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Systemic Administration of Sclerostin Antibody Enhances Bone Repair in a Critical-Sized Femoral Defect in a Rat Model
Mandeep S. Virk, MBBS1; Farhang Alaee, MD1; Hezhen Tang, BS1; Michael S. Ominsky, PhD2; Hua Zhu Ke, PhD2; Jay R. Lieberman, MD3
1 New England Musculoskeletal Institute, Department of Orthopaedic Surgery, University of Connecticut Health Center, 263 Farmington Avenue, Farmington, CT 06030
2 Metabolic Disorders, Amgen Inc., One Amgen Center Drive, Thousand Oaks, CA 91320
3 Department of Orthopaedic Surgery, Keck School of Medicine of the University of Southern California, 1520 San Pablo Street, Suite 200, Los Angeles, CA 90033. E-mail address: jrlieber@usc.edu
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Investigation performed at the New England Musculoskeletal Institute, Department of Orthopaedic Surgery, University of Connecticut Health Center, Farmington, Connecticut

Disclosure: One or more of the authors received payments or services, either directly or indirectly (i.e., via his or her institution), from a third party in support of an aspect of this work. In addition, one or more of the authors, or his or her institution, has had a financial relationship, in the thirty-six months prior to submission of this work, with an entity in the biomedical arena that could be perceived to influence or have the potential to influence what is written in this work. No author has had any other relationships, or has engaged in any other activities, that could be perceived to influence or have the potential to influence what is written in this work. The complete Disclosures of Potential Conflicts of Interest submitted by authors are always provided with the online version of the article.

Copyright © 2013 by The Journal of Bone and Joint Surgery, Inc.
J Bone Joint Surg Am, 2013 Apr 17;95(8):694-701. doi: 10.2106/JBJS.L.00285
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Systemic administration of sclerostin neutralizing antibody has led to increased bone formation in animal models of osteoporosis. The purpose of this study was to determine if systemic administration of sclerostin neutralizing antibody could increase the healing response in a critical-sized femoral defect in rats.


Critical-sized femoral defects were created in Lewis rats, and the rats were randomized into four groups. The sclerostin antibody (Scl-Ab) treatment groups included the continuous Scl-Ab group (twenty-one animals), the early Scl-Ab group (fifteen animals), and the delayed Scl-Ab group (fifteen animals), which received sclerostin antibody (25 mg/kg) twice weekly for weeks 0 through 12; weeks 0 through 2; and weeks 2 through 4; respectively. Twenty-one animals in the control group received vehicle from weeks 0 through 12. In a subsequent study, bone turnover markers were measured at zero, two, six, and twelve weeks after surgery in rats receiving vehicle or sclerostin neutralizing antibody for twelve weeks (fifteen rats per group). The quality of bone formed was evaluated with radiographs, microcomputed tomography, biomechanical testing, and histologic and histomorphometric analysis.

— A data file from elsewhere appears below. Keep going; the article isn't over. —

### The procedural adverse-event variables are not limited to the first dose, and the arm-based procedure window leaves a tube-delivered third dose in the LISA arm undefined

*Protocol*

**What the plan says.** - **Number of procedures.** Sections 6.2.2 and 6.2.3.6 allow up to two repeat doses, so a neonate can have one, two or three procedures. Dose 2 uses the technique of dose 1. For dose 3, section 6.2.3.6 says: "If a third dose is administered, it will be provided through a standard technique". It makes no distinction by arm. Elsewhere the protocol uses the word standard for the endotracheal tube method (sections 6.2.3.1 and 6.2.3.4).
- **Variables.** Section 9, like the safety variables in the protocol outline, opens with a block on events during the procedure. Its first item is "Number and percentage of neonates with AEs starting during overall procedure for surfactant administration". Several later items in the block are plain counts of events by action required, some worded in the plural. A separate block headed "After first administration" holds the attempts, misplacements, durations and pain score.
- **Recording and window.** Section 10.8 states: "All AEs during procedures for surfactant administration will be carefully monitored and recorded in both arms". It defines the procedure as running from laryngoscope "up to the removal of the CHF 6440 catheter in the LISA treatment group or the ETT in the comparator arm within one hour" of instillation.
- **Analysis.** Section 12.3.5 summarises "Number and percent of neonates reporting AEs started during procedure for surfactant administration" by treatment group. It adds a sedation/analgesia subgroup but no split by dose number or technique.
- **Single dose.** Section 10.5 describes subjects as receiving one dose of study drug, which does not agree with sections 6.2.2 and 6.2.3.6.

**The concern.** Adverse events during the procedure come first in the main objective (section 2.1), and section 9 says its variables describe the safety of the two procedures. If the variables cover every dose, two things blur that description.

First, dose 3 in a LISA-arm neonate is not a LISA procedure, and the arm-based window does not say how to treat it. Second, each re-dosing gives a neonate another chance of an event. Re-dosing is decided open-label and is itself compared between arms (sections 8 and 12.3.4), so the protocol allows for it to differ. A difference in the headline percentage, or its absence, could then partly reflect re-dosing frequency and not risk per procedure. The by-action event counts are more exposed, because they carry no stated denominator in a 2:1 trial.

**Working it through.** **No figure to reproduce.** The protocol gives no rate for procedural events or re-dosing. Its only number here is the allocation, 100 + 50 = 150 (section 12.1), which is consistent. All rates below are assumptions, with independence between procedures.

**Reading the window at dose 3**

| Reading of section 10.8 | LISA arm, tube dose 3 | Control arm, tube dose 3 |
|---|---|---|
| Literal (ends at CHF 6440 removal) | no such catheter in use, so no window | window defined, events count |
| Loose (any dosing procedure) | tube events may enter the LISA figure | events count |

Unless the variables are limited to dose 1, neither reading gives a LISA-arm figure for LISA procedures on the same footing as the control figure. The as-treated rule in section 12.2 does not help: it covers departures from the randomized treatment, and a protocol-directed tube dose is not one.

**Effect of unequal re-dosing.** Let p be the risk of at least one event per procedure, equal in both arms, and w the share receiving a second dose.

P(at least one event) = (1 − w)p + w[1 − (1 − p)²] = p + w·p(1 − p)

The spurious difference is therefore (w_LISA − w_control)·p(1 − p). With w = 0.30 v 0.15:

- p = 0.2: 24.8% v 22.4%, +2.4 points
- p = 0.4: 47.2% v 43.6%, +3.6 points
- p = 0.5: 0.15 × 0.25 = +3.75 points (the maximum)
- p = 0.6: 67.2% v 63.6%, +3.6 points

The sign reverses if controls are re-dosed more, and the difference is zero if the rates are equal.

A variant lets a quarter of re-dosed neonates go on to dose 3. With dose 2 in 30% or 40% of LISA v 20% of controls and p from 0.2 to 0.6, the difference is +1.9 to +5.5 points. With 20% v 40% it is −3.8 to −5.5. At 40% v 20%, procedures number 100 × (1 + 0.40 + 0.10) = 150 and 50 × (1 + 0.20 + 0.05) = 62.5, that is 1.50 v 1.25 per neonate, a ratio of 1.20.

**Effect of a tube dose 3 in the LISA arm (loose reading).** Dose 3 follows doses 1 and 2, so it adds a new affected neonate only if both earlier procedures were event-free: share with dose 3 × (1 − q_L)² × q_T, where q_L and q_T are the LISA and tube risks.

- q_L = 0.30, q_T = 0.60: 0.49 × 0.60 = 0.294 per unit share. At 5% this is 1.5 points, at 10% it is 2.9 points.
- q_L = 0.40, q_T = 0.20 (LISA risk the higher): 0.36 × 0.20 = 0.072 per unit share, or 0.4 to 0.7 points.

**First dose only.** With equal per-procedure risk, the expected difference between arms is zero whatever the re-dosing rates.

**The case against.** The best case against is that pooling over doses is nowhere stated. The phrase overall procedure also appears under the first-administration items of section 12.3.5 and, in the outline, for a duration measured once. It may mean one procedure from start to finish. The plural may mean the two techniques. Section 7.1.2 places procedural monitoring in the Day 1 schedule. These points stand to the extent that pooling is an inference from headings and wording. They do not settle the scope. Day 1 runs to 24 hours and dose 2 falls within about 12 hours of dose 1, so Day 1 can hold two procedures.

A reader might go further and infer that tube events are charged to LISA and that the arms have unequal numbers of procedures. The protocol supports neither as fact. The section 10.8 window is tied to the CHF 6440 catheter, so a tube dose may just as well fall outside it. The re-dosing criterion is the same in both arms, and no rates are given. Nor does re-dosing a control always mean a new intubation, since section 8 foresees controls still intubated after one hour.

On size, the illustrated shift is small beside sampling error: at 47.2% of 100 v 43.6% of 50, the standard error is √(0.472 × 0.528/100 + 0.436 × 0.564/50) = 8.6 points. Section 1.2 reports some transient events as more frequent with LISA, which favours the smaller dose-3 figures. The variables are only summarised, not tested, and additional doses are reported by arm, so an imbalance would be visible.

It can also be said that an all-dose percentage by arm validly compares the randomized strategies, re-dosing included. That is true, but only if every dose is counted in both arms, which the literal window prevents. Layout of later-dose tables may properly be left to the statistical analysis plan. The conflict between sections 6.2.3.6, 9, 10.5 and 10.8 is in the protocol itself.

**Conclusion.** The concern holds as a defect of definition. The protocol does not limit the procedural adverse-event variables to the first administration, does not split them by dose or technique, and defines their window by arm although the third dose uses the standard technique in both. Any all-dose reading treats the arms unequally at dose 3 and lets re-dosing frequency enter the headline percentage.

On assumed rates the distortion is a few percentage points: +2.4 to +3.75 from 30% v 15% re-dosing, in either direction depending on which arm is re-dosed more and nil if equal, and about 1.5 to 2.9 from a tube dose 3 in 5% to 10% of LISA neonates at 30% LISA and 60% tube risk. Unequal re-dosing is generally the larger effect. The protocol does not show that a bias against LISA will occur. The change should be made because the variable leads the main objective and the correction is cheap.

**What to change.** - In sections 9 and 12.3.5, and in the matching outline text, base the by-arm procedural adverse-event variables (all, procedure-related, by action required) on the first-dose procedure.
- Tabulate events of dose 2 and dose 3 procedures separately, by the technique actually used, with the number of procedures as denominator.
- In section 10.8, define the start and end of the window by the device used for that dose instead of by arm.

In the primary study, four of fifteen defects in the continuous (zero to twelve-week) Scl-Ab group, three of fifteen defects in the early (zero to two-week) Scl-Ab group, and four of fifteen defects in the delayed (two to four-week) Scl-Ab group healed at twelve weeks, while none of the defects healed in the control group. In both studies, treatment with sclerostin antibody for twelve weeks demonstrated a significant increase in new bone formation (p < 0.05) compared with the control group. The three treatment groups did not differ significantly with respect to the healing rates and the quality of new bone formed in the defect. The serum markers of bone formation were significantly elevated in the animals in the continuous Scl-Ab group (p < 0.05) compared with the controls.


Administration of sclerostin neutralizing antibody led to increased bone formation, resulting in complete healing of femoral defects in a small subset of rats, with a majority of the animals not healing the defect by twelve weeks.

Clinical Relevance: 

Sclerostin neutralizing antibody is a systemically delivered agent that exerts an anabolic effect during fracture repair and has the potential to be used as an adjuvant to enhance bone-healing in difficult bone-repair scenarios.

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    These activities have been planned and implemented in accordance with the Essential Areas and policies of the Accreditation Council for Continuing Medical Education (ACCME) through the joint sponsorship of the American Academy of Orthopaedic Surgeons and The Journal of Bone and Joint Surgery, Inc. The American Academy of Orthopaedic Surgeons is accredited by the ACCME to provide continuing medical education for physicians.
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